The University of Sheffield plans to hire 20 of its students to teach their peers about racist microaggressions.
The university’s new race equality champions will lead sessions designed to help students challenge microaggressions – described as “subtle but offensive comments” directed at marginalised groups, such as members of the black, Asian and minority ethnic (BME) community.
The champions will be trained to lead “healthy, open discussions”, which will encourage participants to “think critically about issues such as the Windrush scandal, perceptions of racism in British society and microaggressions,” the university said.
The university’s vice-chancellor said he hopes the scheme will “change the way people think about racism”.
The initiative is part of the university’s Race Equality Strategy and has been created in response to student demand, the university added. The recruits will start work this February.
The new champions will work between two and nine hours a week and be paid £9.34 per hour, which will include holiday pay.
In 2018, the Oxford English Dictionary added a definition for microaggression, describing it as: “a statement, action, or incident regarded as an instance of indirect, subtle, or unintentional discrimination or prejudice against members of a marginalised group such as a racial minority”.
Name-calling, avoidance, exclusion and rudeness are common forms of microaggression. Attempts to nullify, or negate, a black person’s experience of racism are also deemed to be microaggressions.
Examples of microaggressions:
- Statements like, “don’t make everything about race”
- Refusing to make eye contact
- Patronising and interrupting someone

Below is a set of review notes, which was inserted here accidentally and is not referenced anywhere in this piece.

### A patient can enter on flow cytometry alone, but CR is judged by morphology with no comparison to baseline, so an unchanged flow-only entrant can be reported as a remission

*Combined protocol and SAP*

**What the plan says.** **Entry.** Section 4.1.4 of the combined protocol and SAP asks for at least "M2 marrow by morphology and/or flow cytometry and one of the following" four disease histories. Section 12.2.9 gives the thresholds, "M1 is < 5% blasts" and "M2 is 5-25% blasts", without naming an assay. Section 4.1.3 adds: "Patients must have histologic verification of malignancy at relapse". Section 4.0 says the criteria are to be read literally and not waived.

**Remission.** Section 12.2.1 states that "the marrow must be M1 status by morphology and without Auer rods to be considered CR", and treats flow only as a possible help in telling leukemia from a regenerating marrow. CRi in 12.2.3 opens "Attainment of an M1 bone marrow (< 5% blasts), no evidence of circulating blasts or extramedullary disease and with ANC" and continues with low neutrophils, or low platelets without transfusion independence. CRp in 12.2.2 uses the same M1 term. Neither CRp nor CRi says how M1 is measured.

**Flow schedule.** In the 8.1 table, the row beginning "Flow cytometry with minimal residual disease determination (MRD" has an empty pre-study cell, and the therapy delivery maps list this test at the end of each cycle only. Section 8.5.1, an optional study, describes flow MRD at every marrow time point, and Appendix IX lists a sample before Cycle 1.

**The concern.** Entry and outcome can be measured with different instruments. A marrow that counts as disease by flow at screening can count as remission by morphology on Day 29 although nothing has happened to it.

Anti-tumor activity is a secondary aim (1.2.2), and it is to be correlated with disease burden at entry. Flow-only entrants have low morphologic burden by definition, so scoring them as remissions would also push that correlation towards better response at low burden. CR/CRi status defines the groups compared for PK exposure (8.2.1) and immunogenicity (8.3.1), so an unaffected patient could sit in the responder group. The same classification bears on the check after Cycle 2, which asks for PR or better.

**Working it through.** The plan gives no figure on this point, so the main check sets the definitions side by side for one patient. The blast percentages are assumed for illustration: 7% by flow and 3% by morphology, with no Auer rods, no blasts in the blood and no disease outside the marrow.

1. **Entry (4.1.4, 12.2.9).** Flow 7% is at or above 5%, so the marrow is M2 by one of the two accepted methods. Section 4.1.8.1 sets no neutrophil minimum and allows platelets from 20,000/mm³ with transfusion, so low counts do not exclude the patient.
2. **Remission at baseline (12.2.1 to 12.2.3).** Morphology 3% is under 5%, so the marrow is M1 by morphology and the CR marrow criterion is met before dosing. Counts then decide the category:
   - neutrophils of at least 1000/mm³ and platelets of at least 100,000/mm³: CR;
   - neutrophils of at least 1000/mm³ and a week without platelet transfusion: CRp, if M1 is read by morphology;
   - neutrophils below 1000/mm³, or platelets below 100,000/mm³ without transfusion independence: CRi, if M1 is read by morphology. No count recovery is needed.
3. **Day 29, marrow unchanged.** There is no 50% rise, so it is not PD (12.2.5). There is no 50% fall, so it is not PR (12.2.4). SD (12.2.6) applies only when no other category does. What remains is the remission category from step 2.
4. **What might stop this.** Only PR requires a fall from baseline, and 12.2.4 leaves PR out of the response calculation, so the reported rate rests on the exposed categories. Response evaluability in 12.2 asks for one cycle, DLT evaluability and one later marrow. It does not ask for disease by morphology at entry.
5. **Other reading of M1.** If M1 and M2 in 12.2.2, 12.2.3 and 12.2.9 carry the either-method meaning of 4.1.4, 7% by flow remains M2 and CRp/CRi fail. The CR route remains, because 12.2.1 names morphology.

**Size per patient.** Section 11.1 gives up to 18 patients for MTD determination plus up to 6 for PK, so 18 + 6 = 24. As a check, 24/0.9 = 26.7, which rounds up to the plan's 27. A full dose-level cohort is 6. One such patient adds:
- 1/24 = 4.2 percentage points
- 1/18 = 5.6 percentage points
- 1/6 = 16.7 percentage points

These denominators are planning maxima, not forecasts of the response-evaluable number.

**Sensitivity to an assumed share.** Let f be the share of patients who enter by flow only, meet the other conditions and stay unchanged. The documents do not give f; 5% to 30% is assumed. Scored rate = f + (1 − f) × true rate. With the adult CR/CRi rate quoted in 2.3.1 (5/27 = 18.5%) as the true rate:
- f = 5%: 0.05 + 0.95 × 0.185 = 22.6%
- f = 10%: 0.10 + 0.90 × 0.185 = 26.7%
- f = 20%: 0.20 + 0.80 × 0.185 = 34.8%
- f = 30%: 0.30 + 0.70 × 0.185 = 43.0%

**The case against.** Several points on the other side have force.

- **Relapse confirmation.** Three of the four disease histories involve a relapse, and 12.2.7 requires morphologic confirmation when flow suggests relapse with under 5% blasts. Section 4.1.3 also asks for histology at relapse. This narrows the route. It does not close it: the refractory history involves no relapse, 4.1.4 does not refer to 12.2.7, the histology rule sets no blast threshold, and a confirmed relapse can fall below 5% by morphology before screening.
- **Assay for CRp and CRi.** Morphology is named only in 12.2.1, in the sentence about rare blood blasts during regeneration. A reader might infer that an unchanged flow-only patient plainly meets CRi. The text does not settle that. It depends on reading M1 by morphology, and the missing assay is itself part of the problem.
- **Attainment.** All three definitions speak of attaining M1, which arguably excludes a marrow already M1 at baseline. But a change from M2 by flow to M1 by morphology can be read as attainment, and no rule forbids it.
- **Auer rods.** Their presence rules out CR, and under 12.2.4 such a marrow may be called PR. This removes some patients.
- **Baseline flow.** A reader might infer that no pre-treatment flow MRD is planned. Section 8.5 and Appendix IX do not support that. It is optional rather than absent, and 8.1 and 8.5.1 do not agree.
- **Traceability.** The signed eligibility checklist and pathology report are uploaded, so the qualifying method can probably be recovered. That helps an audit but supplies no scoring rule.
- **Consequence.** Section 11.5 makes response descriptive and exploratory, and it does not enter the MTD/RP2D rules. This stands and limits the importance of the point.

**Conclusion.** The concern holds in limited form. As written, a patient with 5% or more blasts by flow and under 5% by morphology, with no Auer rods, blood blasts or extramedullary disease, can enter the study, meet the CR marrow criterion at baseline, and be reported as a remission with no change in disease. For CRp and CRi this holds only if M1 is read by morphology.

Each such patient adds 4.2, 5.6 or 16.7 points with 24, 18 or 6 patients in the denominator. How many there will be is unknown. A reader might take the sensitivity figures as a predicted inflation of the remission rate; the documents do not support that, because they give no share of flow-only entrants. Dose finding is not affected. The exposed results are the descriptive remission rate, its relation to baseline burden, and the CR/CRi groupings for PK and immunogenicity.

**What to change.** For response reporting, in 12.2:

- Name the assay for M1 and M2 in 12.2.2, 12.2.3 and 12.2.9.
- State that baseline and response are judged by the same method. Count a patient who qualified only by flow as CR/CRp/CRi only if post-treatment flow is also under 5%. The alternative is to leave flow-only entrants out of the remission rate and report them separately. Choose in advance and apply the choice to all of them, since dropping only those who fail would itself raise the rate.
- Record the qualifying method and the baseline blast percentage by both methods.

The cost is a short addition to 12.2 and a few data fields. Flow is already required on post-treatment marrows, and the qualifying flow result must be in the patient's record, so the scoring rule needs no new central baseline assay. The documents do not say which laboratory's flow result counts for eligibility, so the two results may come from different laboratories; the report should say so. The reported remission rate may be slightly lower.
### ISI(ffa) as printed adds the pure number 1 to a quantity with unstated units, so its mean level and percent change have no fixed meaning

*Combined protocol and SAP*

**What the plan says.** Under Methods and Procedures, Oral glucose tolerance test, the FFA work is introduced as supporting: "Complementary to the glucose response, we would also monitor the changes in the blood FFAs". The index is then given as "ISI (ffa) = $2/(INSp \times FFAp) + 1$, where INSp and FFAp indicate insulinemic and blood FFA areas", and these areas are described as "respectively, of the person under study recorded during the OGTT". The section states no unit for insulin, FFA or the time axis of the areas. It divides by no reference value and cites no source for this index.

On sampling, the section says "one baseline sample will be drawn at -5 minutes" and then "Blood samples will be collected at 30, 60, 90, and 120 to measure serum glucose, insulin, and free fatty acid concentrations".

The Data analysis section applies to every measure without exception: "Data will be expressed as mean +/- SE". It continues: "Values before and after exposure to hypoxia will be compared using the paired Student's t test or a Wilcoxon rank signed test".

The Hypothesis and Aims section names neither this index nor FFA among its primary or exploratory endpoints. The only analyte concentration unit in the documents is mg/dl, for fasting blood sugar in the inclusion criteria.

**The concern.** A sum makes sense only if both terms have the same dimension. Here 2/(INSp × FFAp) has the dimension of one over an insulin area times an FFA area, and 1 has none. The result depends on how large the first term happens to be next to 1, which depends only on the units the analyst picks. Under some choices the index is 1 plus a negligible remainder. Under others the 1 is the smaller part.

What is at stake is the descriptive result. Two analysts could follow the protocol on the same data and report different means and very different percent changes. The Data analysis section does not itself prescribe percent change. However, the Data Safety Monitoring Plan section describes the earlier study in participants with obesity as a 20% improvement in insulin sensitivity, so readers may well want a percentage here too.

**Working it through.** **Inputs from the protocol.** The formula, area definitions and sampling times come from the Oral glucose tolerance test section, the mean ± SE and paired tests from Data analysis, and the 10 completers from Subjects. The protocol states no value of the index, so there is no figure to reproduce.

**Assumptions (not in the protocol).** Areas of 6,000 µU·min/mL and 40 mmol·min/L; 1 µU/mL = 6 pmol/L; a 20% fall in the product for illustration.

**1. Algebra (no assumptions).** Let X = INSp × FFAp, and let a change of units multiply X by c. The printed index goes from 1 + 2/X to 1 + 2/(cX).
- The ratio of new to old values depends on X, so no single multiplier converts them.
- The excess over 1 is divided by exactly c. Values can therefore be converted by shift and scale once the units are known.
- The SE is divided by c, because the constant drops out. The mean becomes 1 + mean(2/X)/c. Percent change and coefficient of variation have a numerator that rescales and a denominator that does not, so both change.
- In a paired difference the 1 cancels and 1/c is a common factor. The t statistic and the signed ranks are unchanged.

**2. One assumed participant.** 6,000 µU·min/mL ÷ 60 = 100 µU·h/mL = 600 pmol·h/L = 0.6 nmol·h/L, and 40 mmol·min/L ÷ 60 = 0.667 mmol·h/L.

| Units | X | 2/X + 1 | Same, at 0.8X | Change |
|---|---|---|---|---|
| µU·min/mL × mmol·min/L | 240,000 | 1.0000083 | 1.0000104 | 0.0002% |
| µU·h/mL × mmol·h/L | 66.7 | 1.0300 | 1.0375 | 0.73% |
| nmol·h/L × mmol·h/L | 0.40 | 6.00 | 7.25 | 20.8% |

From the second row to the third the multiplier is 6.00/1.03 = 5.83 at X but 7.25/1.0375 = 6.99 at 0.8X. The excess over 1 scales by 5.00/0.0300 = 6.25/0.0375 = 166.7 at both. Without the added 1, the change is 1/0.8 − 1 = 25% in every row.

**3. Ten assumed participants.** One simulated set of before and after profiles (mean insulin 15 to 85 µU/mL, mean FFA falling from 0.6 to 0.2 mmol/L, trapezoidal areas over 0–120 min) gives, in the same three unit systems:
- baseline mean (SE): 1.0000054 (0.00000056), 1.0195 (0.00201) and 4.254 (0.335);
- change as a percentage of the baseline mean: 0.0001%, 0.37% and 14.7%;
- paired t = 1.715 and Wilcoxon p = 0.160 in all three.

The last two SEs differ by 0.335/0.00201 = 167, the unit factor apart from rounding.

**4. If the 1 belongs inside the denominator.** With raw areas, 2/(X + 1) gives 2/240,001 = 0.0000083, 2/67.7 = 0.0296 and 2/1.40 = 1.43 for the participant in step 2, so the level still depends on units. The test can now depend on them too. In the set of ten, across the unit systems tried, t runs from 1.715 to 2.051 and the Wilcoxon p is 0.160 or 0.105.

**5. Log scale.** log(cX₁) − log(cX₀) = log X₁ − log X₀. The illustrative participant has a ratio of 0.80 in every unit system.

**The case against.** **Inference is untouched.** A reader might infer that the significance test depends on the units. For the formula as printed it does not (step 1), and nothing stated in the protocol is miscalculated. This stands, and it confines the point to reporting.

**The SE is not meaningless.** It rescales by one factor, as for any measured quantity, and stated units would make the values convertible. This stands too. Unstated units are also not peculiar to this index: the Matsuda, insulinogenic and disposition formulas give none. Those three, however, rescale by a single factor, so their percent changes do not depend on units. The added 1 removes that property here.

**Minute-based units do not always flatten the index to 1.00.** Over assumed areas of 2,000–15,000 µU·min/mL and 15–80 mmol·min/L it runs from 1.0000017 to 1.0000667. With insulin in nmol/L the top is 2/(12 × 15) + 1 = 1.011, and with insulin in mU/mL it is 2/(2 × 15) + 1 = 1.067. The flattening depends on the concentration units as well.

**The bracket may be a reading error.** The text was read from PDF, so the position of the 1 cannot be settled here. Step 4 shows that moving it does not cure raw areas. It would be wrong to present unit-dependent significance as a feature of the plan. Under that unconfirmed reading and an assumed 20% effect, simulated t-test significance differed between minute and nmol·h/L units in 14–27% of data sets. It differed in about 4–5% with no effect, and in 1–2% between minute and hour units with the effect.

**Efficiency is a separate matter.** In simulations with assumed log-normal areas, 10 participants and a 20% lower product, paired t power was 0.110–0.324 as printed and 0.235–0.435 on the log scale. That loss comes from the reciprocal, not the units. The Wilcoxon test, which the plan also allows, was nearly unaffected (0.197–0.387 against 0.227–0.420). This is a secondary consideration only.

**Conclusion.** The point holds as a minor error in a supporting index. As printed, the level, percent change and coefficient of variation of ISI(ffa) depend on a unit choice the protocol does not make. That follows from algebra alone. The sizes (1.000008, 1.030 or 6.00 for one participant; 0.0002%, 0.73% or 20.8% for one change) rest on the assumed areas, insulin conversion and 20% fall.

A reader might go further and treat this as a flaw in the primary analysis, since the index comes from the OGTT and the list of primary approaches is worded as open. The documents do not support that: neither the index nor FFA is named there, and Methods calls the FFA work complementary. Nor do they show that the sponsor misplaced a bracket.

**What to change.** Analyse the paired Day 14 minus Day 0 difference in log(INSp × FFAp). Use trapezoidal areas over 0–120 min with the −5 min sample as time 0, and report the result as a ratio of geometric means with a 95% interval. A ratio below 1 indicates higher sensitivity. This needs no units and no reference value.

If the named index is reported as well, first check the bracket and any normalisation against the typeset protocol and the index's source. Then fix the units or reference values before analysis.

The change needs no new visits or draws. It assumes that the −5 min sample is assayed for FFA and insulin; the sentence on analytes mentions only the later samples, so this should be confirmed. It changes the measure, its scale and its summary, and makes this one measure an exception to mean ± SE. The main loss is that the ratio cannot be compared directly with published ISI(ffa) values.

- Asking personal questions about someone’s identity
Content for the discussions has been developed by a wide range of students and academic experts at the university.
We take pride in being part of a community with students
from over 140 different countries and all ethnic, religious and socio-economic backgrounds
– Prof Koen Lamberts, University of Sheffield
Prof Koen Lamberts, president and vice-chancellor of Sheffield University, said: “Here at Sheffield, we think it is important to be open and honest about racism, which is why we listened to our students and worked closely with our Students’ Union and our BME committee to develop the race equality champion roles to change the way people think about racism.
“These champions will give our students the skills to challenge microaggressions now and in the future. They will also ensure students are aware of the support available to them at the University of Sheffield.
“We take pride in being part of a community with students from over 140 different countries and all ethnic, religious and socio-economic backgrounds and will continue to celebrate diversity on campus and ensure students are clear that there is no place at Sheffield for racism.”
“Standing up to racism and celebrating our diverse community is a priority for students at Sheffield, so we’re proud to have worked with the university to introduce race equality champions,” said Rosa Tully, women’s officer for Sheffield’s Students’ Union.
“The sessions are designed to facilitate healthy, open discussions – and to give students the tools to think critically about race in our society, to challenge microaggressions that have a real impact on BME students and to be actively anti-racist in our thinking,” she added.